The current system for generating the revenues that support federal-aid and state highways is based largely on federal and state fuel taxes. The distribution of revenue-generation responsibilities and activities are the result of several decades of public policy discussions, legislative actions, and executive decisions. In most states, the agencies responsible for using the revenues to develop and operate the highways--typically a department of transportation (DOT)--are separate and distinct from the agencies responsible for raising the revenues.
There are costs associated with administering this revenue system, collecting the taxes, and ensuring compliance. Administrative costs accrue to operations of the government agency, private company, or independent authority that implements and oversees revenue-producing activities. Collection costs are associated with receiving tax payments, placing and operating the equipment for tolls, and other such activities. Compliance costs are the result of efforts to ensure that taxes and charges are paid when they are due, to reduce evasion, and to collect past-due amounts. These various costs are not documented in ways that enable easy comparison of alternative revenue-generation systems.
For a variety of reasons, there is a growing interest in the United States in alternatives to fuel-tax-based means of generating revenues. Implementing a toll- or other usage-based system generally requires substantial capital investments and labor for collection, administration, and financial management. Even changing an existing toll-based system, for example by introducing electronic collection to replace direct payments at the toll booth, entails expenditures for new equipment and changes in administration and compliance practices. For example, one study of the switch to EZ Pass on New Jersey’s Garden State Parkway, an action motivated at least in part by an expectation of lower costs for the toll-authority, concluded that administrative cost increased (Peters and Kramer, Transportation Quarterly 57:3 (Summer 2003): pp 17-31).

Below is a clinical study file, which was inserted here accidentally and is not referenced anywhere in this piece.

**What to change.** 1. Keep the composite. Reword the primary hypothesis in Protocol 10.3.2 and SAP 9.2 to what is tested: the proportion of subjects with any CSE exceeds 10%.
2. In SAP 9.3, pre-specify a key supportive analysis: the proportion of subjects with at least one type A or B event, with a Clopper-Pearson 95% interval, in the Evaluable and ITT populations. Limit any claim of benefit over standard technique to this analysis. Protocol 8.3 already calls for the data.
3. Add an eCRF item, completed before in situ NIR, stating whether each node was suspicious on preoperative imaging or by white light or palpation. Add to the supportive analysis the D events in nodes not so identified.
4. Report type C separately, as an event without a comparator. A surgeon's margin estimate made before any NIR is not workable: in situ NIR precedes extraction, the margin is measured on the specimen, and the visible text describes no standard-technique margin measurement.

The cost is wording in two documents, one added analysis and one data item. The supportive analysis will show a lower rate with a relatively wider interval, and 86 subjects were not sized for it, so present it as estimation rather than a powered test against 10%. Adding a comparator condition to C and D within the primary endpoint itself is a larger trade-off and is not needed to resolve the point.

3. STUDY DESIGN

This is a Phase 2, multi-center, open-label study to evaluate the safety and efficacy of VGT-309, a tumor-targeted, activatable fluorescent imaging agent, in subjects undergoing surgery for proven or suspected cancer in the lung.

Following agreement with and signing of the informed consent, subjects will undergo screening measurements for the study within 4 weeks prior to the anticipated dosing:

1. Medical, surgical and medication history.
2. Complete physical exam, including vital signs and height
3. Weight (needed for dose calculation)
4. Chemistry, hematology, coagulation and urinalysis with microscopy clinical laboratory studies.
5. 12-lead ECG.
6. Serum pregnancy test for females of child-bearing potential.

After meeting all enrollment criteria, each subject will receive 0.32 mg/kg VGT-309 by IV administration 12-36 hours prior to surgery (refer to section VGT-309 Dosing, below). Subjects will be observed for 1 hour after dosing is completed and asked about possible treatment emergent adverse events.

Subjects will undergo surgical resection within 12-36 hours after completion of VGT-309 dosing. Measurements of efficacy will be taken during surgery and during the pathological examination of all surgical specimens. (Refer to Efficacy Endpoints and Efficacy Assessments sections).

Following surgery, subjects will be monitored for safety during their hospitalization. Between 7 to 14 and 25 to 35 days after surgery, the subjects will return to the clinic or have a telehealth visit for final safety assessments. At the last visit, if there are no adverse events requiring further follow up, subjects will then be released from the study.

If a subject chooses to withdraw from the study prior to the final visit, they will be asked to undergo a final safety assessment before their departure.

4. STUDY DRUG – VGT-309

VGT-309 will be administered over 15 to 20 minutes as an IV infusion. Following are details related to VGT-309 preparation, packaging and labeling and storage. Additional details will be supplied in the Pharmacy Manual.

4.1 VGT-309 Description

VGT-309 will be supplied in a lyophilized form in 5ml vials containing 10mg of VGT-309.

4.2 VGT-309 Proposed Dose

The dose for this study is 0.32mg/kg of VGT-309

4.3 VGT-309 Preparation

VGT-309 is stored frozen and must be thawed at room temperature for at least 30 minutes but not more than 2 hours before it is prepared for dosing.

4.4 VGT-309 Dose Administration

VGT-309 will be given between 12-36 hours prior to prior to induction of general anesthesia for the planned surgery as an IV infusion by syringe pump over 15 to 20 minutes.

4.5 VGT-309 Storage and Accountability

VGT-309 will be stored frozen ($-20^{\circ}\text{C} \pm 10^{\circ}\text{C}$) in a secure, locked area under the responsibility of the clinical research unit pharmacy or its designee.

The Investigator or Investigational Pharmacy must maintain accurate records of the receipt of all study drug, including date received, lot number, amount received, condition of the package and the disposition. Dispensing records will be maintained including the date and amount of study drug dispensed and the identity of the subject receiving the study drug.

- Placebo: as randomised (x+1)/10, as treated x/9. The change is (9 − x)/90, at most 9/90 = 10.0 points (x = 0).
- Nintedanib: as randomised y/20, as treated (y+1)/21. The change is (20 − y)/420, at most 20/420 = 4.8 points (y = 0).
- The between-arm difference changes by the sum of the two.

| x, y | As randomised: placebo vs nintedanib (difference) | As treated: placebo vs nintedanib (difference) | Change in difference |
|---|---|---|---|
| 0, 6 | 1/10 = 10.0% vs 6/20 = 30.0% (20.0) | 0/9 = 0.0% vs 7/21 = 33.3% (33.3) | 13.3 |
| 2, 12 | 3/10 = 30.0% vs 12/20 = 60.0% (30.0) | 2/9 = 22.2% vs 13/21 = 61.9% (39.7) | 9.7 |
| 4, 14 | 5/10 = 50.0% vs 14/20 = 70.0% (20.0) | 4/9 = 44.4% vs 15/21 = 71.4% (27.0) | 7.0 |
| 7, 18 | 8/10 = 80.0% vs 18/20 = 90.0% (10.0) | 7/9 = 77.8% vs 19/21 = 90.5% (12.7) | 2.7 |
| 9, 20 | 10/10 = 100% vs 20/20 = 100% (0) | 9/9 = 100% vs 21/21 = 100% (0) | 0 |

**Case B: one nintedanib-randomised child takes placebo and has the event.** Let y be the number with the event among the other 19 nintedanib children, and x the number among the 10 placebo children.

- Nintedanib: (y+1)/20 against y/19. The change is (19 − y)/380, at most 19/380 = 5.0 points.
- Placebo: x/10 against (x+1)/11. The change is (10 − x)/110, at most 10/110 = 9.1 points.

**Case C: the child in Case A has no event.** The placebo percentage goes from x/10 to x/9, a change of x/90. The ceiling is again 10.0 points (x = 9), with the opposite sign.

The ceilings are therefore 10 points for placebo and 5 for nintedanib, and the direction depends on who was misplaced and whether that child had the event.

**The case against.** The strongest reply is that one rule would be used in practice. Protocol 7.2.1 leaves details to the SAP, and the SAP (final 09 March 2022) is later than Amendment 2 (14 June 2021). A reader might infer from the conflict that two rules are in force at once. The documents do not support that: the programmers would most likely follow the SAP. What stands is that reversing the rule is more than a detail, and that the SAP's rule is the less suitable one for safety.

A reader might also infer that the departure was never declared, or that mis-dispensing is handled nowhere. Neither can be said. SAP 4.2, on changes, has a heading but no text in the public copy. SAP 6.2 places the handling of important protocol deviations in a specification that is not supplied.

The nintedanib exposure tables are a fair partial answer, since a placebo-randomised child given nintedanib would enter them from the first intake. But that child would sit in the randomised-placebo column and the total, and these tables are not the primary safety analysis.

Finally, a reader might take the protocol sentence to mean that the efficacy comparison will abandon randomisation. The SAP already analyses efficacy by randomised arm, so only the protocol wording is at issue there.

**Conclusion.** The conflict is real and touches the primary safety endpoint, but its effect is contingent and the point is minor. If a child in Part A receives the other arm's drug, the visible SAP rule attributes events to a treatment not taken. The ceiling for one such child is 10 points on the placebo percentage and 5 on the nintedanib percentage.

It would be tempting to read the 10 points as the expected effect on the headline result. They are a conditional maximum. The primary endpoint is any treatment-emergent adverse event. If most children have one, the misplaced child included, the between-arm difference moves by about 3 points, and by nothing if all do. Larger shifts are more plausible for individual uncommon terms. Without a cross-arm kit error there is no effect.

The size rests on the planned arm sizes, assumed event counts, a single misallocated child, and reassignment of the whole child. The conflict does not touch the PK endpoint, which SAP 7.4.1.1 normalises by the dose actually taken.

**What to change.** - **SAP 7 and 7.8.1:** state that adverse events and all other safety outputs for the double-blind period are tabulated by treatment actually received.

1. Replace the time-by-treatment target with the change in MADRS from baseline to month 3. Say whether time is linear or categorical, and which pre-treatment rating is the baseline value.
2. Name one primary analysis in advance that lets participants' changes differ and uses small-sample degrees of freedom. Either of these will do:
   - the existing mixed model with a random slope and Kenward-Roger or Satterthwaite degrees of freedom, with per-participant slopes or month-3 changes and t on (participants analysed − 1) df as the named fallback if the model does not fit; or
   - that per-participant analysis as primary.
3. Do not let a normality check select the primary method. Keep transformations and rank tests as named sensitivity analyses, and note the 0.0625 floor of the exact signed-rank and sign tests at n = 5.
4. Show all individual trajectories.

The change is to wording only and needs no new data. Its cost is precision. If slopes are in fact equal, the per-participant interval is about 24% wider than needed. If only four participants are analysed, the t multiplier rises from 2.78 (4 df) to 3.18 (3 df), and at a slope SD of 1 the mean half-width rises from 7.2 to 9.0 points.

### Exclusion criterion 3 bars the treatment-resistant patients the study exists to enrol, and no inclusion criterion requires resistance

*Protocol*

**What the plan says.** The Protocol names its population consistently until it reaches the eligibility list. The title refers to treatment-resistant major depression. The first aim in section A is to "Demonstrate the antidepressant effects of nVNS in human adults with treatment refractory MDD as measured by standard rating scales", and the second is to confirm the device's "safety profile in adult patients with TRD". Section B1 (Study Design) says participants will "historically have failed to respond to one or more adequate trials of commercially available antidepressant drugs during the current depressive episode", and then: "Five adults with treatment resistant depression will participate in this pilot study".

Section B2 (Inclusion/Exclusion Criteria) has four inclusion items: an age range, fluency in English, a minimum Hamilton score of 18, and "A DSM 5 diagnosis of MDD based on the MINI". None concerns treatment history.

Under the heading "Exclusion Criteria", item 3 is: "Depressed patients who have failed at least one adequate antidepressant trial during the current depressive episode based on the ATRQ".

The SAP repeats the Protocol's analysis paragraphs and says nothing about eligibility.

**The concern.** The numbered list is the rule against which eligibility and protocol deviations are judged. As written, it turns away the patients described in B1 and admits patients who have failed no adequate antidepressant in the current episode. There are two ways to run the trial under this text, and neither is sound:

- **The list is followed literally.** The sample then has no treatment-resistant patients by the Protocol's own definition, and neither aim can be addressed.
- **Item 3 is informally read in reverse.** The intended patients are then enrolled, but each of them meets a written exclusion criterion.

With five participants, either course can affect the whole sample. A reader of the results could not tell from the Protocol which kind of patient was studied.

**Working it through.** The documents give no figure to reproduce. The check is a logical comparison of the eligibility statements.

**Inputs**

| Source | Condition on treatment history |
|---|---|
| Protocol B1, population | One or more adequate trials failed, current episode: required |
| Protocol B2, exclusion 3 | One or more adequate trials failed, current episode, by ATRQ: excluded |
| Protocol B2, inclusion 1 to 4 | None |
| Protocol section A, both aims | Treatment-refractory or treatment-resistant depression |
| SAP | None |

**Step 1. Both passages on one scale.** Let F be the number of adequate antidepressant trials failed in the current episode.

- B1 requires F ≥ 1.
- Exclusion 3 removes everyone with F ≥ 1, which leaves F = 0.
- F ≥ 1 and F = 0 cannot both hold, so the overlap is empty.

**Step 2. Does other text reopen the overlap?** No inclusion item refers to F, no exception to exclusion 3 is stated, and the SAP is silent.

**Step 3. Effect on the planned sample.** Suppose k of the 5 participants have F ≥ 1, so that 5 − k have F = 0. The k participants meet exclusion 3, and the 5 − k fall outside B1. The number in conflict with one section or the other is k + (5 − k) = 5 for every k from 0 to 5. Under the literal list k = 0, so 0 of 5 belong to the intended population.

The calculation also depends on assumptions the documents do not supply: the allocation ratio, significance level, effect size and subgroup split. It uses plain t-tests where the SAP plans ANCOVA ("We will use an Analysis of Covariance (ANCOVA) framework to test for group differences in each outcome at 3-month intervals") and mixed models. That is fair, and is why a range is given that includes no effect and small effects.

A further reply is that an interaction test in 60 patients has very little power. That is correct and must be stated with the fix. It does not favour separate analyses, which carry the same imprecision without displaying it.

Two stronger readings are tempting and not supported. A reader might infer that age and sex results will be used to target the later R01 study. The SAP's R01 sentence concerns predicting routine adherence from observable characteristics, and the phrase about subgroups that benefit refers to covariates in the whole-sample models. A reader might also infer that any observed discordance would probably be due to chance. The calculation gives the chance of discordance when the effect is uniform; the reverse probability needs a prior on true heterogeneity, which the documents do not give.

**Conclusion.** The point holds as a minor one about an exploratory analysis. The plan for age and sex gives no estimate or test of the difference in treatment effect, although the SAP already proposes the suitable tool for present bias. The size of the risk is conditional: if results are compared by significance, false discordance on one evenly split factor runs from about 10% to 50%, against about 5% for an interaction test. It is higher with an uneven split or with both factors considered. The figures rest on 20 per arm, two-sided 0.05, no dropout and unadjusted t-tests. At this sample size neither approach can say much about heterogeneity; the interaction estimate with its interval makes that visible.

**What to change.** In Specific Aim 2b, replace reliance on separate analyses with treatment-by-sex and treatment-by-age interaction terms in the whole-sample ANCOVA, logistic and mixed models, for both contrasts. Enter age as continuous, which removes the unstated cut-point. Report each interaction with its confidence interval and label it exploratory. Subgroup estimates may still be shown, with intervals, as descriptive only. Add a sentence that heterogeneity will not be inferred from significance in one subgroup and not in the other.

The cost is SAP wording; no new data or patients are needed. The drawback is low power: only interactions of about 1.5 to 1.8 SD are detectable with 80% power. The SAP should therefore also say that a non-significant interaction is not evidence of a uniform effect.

Various proposals are being considered for variations and alternatives to fuel taxation, including tolls that vary over time, tolls that vary based on distance, area-based licensing, and charges based on vehicle-miles of travel (VMT). Each such scheme will have its own pattern of costs that will influence the amount of revenue ultimately available for highways. Research is needed to provide information to support discussions by state officials and other policymakers of the costs of implementing and administering alternatives to the motor-vehicle fuel tax as a revenue source for financing the highway system. The research should draw, to the extent possible, on practical experience of agencies in the United States and abroad, but necessarily will consider applications that exceed the scope and scale of current experience. The research should consider how evolving technology, administrative practices, scale of application, and other such factors will change the patterns of cost as alternative revenue-generating systems are adopted to supplement or replace current fuel-tax revenues.
The objective of this research was to develop a methodology that can be used to analyze and compare the administrative, collection, and compliance costs of systems for highway revenue generation and to apply that the methodology to a selected set of usage-based revenue systems: cordon-pricing, tolling, VMT fees, and fuel taxes. The final report has been published as NCHRP Report 689.